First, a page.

Susan follows Morty out to his car, asking him if he's seen Sophie, and he tells her he thinks Sophie took a cab home: "You need a ride?" Susan: "I need you to tell me the truth about my father." Morty invites Susan to hop into the car, and he starts telling her this creepy and also endless story about how, when he was in Korea, he used to go to this bar on what was called "'R and R' in military lingo." Susan: "Yeah, I know what R&R means, what does this have to do with my father?" Morty starts talking about "professional ladies," and how he never figured that his first time with a woman would be "in an alley behind a Korean noodle stand with my fatigues down around my ankles." Ew? Susan tries to get Morty back on track, and after more babbling that "we've all done things that we're ashamed of," etc., he finally tells Susan that her father "wasn't a war hero." Also, Sophie wasn't ever married to Susan's father.: "I'm not sure she even knew is name." Susan: "Are you saying I'm the result of my mother having a one-night stand?" Morty reminds Susan again that we've all done things we're not proud of, and Susan ends the scene with her patented gasp of confusion. Bob Newhart's timing (as Morty) is, of course, awesome throughout this whole exchange with Susan, but I can't help wishing he'd been given better, and slightly less cringe-y material to work with, because as it stands, the Newhart Stammer is carrying way too much of the weight here.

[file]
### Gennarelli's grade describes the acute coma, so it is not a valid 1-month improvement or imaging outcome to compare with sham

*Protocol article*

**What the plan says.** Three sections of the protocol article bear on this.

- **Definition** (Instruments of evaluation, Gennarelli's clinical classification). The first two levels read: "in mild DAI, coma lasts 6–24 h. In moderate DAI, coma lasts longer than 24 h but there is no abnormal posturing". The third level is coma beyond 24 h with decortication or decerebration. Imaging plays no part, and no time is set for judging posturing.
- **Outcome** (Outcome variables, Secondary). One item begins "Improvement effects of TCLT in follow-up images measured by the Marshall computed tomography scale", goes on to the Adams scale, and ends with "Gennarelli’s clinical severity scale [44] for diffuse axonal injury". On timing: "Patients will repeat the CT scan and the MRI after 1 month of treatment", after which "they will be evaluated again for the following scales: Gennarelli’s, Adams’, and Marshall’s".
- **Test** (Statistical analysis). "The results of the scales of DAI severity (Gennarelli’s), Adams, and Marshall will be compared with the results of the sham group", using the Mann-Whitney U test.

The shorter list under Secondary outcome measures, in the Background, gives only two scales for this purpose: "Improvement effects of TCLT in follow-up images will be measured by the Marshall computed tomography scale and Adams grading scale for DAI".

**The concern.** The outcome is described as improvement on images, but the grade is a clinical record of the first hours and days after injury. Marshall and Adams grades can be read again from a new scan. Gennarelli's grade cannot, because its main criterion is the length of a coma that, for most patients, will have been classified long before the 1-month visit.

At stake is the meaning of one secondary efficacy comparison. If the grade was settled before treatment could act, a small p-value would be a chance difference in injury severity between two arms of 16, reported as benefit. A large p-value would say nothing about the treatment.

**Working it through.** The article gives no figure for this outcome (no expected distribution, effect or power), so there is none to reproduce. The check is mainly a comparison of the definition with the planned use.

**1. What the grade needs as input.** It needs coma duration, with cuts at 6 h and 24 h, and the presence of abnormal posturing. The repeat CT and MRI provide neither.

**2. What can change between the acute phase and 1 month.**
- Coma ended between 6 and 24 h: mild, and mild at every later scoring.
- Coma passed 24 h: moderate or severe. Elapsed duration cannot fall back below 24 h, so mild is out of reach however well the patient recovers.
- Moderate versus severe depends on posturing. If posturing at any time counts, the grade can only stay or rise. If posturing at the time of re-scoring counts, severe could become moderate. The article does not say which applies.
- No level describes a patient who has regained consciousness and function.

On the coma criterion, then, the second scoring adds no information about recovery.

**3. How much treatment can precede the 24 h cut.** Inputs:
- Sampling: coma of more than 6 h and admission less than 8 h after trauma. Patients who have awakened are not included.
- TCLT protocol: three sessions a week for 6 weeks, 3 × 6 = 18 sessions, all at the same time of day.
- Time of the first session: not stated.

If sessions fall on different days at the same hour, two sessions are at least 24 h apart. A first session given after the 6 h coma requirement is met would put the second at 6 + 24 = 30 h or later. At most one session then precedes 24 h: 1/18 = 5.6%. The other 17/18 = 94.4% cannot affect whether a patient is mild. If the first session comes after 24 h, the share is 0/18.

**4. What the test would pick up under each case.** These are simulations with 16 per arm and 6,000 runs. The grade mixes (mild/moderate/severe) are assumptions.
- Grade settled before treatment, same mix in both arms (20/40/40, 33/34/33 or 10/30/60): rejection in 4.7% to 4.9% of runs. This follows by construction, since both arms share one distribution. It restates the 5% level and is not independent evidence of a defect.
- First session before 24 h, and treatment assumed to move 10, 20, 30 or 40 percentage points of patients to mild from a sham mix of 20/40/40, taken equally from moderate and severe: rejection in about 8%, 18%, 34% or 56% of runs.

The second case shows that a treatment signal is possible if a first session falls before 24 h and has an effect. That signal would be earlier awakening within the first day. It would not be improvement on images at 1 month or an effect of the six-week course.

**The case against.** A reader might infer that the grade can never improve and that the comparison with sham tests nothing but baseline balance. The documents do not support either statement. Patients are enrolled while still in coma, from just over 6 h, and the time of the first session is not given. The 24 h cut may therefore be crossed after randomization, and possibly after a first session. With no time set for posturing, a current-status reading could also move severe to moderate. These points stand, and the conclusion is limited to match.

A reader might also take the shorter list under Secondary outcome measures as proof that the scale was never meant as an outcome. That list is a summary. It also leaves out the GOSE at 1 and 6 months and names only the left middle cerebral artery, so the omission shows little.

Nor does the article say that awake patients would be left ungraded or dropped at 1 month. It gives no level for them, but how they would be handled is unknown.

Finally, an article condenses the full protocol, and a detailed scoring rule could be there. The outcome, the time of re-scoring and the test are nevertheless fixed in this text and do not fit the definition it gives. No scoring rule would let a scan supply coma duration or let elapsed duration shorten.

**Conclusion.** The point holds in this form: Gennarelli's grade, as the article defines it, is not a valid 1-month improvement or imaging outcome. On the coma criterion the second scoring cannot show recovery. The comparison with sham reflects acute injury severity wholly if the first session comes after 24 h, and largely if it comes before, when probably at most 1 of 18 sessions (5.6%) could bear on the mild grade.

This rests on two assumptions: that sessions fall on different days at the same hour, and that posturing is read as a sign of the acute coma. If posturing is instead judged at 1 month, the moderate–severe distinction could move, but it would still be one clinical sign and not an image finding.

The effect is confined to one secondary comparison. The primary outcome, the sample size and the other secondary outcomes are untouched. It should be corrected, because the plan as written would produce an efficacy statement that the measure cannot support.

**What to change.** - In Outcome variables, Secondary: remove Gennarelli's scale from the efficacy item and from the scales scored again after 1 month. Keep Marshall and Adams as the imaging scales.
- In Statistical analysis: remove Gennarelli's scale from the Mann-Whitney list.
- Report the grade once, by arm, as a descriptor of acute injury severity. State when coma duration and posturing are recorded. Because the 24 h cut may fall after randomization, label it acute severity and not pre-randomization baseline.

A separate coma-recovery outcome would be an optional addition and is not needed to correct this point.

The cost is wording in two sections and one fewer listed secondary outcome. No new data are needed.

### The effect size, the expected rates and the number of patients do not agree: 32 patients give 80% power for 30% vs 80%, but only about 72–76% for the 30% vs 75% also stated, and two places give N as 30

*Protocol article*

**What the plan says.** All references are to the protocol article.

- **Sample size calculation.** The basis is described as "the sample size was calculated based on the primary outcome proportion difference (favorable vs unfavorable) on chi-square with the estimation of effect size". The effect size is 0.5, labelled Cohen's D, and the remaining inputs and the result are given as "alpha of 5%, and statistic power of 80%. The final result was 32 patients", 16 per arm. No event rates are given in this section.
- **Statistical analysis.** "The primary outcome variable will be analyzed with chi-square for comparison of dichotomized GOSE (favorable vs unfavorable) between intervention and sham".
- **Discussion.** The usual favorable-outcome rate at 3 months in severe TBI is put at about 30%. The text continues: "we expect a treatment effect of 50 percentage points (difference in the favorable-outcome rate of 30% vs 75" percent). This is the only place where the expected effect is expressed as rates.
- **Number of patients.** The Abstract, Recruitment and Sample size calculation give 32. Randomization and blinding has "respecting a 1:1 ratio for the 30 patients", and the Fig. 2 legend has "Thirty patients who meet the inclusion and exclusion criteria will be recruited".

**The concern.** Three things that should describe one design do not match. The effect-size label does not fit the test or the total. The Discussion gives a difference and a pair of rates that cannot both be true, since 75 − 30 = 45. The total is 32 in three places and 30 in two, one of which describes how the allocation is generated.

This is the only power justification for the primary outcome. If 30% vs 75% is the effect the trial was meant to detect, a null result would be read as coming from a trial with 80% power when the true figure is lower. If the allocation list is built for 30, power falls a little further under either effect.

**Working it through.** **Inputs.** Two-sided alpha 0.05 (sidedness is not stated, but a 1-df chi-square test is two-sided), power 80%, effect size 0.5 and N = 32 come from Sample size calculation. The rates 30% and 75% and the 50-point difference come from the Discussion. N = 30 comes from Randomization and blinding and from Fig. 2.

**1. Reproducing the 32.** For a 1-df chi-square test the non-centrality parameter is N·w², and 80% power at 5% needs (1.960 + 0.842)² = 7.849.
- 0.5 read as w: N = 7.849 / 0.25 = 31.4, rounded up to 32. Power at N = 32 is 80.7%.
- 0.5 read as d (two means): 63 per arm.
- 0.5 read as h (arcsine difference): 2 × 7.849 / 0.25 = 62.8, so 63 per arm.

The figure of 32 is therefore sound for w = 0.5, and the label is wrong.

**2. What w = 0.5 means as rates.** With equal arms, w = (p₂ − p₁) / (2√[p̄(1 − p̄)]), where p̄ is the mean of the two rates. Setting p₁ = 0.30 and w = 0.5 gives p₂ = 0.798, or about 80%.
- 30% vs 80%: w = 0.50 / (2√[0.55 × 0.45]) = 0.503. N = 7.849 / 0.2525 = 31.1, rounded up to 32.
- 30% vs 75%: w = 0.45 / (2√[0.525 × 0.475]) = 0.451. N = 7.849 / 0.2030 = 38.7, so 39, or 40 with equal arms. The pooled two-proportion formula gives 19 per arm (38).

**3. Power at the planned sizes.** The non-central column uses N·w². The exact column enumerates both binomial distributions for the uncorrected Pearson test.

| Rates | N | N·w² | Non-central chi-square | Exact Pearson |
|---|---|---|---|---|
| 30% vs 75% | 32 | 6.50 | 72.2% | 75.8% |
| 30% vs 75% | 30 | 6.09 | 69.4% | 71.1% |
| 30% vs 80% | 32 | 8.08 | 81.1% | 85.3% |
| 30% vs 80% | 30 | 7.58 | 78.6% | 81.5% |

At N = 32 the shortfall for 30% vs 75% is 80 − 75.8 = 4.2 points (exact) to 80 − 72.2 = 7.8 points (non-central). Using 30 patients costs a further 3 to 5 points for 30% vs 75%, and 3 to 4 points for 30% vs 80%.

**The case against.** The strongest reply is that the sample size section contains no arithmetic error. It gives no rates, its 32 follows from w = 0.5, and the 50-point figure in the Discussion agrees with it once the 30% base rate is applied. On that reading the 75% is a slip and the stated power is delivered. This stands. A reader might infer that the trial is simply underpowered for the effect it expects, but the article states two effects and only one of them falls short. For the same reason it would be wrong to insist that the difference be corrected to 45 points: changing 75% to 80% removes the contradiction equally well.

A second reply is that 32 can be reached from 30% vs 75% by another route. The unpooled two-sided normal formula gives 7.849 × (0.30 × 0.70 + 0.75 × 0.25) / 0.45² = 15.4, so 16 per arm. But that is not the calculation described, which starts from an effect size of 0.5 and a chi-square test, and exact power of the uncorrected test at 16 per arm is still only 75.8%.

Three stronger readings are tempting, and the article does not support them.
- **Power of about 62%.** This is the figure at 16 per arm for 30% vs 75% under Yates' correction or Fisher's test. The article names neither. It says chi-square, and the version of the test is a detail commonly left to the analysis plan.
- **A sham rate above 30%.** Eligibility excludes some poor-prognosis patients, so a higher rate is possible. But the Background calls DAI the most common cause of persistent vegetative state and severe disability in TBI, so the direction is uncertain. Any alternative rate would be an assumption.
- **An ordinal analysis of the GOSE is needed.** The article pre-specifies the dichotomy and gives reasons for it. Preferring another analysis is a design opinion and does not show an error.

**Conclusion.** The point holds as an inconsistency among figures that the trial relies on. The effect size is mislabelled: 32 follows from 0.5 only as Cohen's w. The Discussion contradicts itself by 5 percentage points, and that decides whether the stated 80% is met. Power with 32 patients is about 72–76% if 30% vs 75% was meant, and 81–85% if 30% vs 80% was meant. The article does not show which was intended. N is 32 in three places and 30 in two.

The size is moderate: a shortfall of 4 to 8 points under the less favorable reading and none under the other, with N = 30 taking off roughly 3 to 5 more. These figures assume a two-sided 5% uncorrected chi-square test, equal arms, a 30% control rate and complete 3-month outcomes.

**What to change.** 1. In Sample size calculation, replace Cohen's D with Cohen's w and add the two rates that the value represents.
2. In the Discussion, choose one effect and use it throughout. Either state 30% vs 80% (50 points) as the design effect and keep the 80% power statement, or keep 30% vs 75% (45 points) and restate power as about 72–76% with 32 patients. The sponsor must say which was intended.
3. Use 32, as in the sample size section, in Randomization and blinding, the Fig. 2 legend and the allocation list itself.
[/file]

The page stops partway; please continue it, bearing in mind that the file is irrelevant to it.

Meanwhile, over at the Pharmacy of Lies and Manipulation, Bree confronts George about her "disturbing visit" with the famous Ms. Leila Mitzman. George looks stricken at the mention of his ex's name, and immediately starts dancing to fill in the backstory, saying Leila is a "renowned liar." Bree tells him that's what she thought...initially. But after doing some thinking, she realized that Leila had no real motivation to warn Bree. Yes! Exactly. That's my girl, Bree: thinking! George: "She's obsessed with me. She still wants me. Wasn't it obvious?" Bree confesses that Leila's secret love for George wasn't really all that obvious. George says that Leila is clinically insane, and that he can prove it. He marches over to his computer and, after doing some creative typing, prints up Leila's prescription records. It's a long list of multi-syllabic meds, which George translates for Bree: One is an anti-depressant for mood swings, one is an anti-psychotic to control hallucinations, etc. George: "Like I said, she's a very troubled lady." Bree laughs uncertainly and asks him why, then, did he date her at all? George: "In the beginning, you're blind to the flaws. Right?" And Bree gives him this look, like she might just be noticing George's flaws for the first time. Finally, finally, FINALLY! Bree, quietly, meaningfully: "That's true...in the beginning." George asks if he and Bree are now "good," and Bree smiles and confirms that they are indeed good. But then, as she walks away, we see the stricken look on her face. And then when she walks behind the sunglass racks and is out of George's line of sight, she pulls off the engagement ring and puts it in his purse. Meanwhile, George returns to his computer, and on the medication record he just printed out for Bree, he erases "Leila Mitzman" and types in the right name for all those alarming prescriptions: "Ethel Hollings." Sneaky! (Also: how awesome would it be if Ethel turns out to play some nefarious role in a future episode?)